Materials and Methods

Patient study population

Patients who underwent liver resection with curative intent, sometimes with the addition of RFA, in the seven Dutch hospitals affiliated with the DeCoDe PET group were identified by cross-referencing surgery and pathology databases using Dutch MeSH terms for ‘colon’, ‘rectum’, ‘carcinoma’, ‘adenocarcinoma’, ‘colorectal neoplasms’, ‘liver’, ‘neoplasm metastasis’ and ‘(hemi)hepatectomy’. Clinicopathological data from patients who were operated on between 1990 and 2010 were extracted from these databases. Formalin-fixed paraffin-embedded (FFPE) tissue specimens were collected from one CRCLM sample and an adjacent control liver sample. When available, also the corresponding primary tumour and adjacent control colon tissue were collected. Only specimens of patients with histologically confirmed CRCLM were included in the study, whereas tissue samples of patients with multiple primary tumours were excluded. Collection, storage and use of clinicopathological data and tissue specimens were performed in compliance with the ‘Code for Proper Secondary Use of Human Tissue in The Netherlands’ and approved in protocol 2011–03 of our Department of Pathology (Stichting FMWV Rotterdam, 2011).

Tissue microarrays

A total of 21 TMAs were generated using methodology as described previously (Simon et al, 2004; Belt et al, 2011). In brief, three tissue core biopsies of 0.6mm in diameter were punched from morphologically representative areas of all FFPE donor blocks and transferred into TMA-recipient paraffin blocks using the 3DHISTECH TMA Master (v1.14; 3DHISTECH Ltd., Budapest, Hungary).

Evaluation of AURKA protein expression

Sections of TMAs (4μm) were mounted on glass slides and immunohistochemically stained for AURKA (mouse monoclonal, NCL-L-AK2, Novocastra Laboratories, Newcastle, UK) as described previously (Carvalho et al, 2009). Immunohistochemical stainings were digitally captured using the Mirax slide scanner system equipped with a × 20 objective with a numerical aperture of 0.75 (Carl Zeiss B.V., Sliedrecht, The Netherlands) and a Sony DFW-X710 Fire Wire 1/3’ type progressive SCAN IT CCD (pixel size 4.65 × 4.65μm). Actual scan resolution at × 20 was 0.23μm. Computer monitors were calibrated using the Spyder2PRO software (v1.0–16, Pantone Colorvision, Regensdorf, Switzerland). Tissue microarray core biopsies were scored for an intensity of AURKA protein expression in the nuclei of neoplastic epithelial cells (categories negative, weak, moderate, strong) using the dedicated TMA-scoring software (v1.14.25.1; 3DHISTECH Ltd.). For facilitating scoring, a chart with visual analogue scales of staining patterns was used. Tissue samples were evaluated unaware of corresponding clinicopathological information at the time of assessment. Tissue samples were independently evaluated by a second investigator in a blinded manner with high interobserver agreement (Kw=0.75).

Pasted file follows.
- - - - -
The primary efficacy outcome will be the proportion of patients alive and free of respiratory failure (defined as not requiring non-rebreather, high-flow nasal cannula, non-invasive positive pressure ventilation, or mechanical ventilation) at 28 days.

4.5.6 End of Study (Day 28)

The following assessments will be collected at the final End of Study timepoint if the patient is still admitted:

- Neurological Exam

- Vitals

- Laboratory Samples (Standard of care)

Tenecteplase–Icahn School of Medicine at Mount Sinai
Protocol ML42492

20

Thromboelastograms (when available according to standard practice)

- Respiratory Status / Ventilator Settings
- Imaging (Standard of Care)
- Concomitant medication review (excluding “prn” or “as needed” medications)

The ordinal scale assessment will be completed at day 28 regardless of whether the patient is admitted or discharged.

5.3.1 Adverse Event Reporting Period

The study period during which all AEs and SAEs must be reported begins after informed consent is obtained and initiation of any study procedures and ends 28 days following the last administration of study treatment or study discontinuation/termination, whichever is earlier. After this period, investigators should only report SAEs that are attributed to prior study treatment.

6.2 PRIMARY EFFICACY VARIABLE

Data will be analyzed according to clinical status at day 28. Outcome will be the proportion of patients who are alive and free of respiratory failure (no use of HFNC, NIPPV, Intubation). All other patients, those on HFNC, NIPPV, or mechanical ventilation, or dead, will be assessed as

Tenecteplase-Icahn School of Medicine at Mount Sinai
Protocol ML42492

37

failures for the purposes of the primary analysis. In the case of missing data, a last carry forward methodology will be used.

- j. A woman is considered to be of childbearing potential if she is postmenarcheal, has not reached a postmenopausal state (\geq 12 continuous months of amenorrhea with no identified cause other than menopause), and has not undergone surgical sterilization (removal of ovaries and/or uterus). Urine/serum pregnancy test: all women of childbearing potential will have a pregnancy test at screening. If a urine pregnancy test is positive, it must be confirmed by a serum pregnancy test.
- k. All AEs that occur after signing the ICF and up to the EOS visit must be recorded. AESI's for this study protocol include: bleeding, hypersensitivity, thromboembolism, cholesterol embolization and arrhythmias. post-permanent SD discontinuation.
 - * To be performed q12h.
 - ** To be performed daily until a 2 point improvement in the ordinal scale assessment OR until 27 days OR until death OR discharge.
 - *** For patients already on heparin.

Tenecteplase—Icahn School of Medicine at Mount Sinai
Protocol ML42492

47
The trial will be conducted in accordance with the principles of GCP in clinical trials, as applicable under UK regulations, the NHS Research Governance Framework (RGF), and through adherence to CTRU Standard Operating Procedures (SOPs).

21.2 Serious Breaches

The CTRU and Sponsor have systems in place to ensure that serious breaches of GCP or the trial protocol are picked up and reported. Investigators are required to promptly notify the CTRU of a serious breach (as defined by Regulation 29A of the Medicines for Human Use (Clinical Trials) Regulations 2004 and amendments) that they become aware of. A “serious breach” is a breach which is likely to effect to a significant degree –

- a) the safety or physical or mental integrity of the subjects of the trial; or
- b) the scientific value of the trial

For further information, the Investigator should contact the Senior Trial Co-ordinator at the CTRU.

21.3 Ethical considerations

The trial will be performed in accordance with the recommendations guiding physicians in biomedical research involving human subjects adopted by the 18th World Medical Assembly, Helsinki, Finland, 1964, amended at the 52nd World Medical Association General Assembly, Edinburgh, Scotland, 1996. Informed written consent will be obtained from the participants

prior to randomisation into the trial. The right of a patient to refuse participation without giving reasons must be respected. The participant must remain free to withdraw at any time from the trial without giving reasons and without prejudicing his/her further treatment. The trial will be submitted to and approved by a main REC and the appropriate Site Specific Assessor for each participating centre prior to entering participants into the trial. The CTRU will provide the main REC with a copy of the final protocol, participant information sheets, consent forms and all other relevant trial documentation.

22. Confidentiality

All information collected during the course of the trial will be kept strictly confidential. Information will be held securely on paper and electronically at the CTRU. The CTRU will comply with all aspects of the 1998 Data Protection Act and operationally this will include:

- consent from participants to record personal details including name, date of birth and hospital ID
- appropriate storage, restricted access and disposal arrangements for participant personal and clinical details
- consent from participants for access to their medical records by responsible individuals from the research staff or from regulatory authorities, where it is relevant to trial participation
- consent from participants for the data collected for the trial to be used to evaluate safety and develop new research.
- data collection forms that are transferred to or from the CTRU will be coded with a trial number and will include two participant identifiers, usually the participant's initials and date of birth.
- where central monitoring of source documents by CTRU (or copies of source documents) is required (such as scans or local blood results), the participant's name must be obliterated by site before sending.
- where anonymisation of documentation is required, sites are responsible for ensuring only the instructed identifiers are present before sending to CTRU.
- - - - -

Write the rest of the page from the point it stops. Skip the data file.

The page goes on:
Statistical analysis

Overall survival (OS) was defined as the time in months after surgery until death in a follow-up period of 10 years. Patients were excluded from the analysis if OSless than or equal to2 months, if OS or survival status were unknown or if tissue cores could not be evaluated for technical reasons (Figure 1). The prognostic value of AURKA expression was tested in a cross-validation procedure, repeated 500 times. In each cross-validation round the study, population was randomly subdivided into a training set (50%) and a validation set (50%). The training set was used to determine the optimal cutoff for dichotomising intensity scores into ‘low AURKA’ and ‘high AURKA’ staining intensities. This was performed using the receiver operating characteristic (ROC) curve analysis for survival data, with 3-year OS as the outcome of interest (Heagerty et al, 2000; Heagerty and Zheng, 2005; Zlobec et al, 2007). The optimal cutoff was defined as the point on the ROC curve, giving the smallest distance to the point (1-specificity, sensitivity)=(0,1) (Supplementary Figure S1A). Using this cutoff, AURKA intensity scores in the validation set were dichotomised, and the crude hazard rate ratio (HRR) for AURKA expression was calculated in a Cox regression analysis with OS as outcome. Additionally, established prognostic clinicopathological variables combined in the clinical risk score defined by Fong et al (1999) were included in a multivariate Cox regression analysis. The average cross-validated HRR (HRRav) of the validation sets was calculated, and the P-value of the cross-validation procedure was defined as the percentage of average cross-validated HRRav<1. To visualise the relation between OS and AURKA expression in the total study cohort and a number of cohort subgroups, Kaplan–Meier curves were obtained using the most frequently selected cutoff in the training sets as the optimal cutoff and the HRR was calculated using the Cox regression analysis. The level of concordance of protein expression in primary CRC and CRCLM was calculated using the Pearson’s χ2 test. All statistical tests were two-sided and executed using IBM SPSS Statistics 20.0 software (SPSS Inc., IL, USA) or R Statistics 14.0 software (RStudio Inc., Boston, MA, USA). P-values <0.05 were considered significant. All data reported were REMARK-compliant (McShane et al, 2005).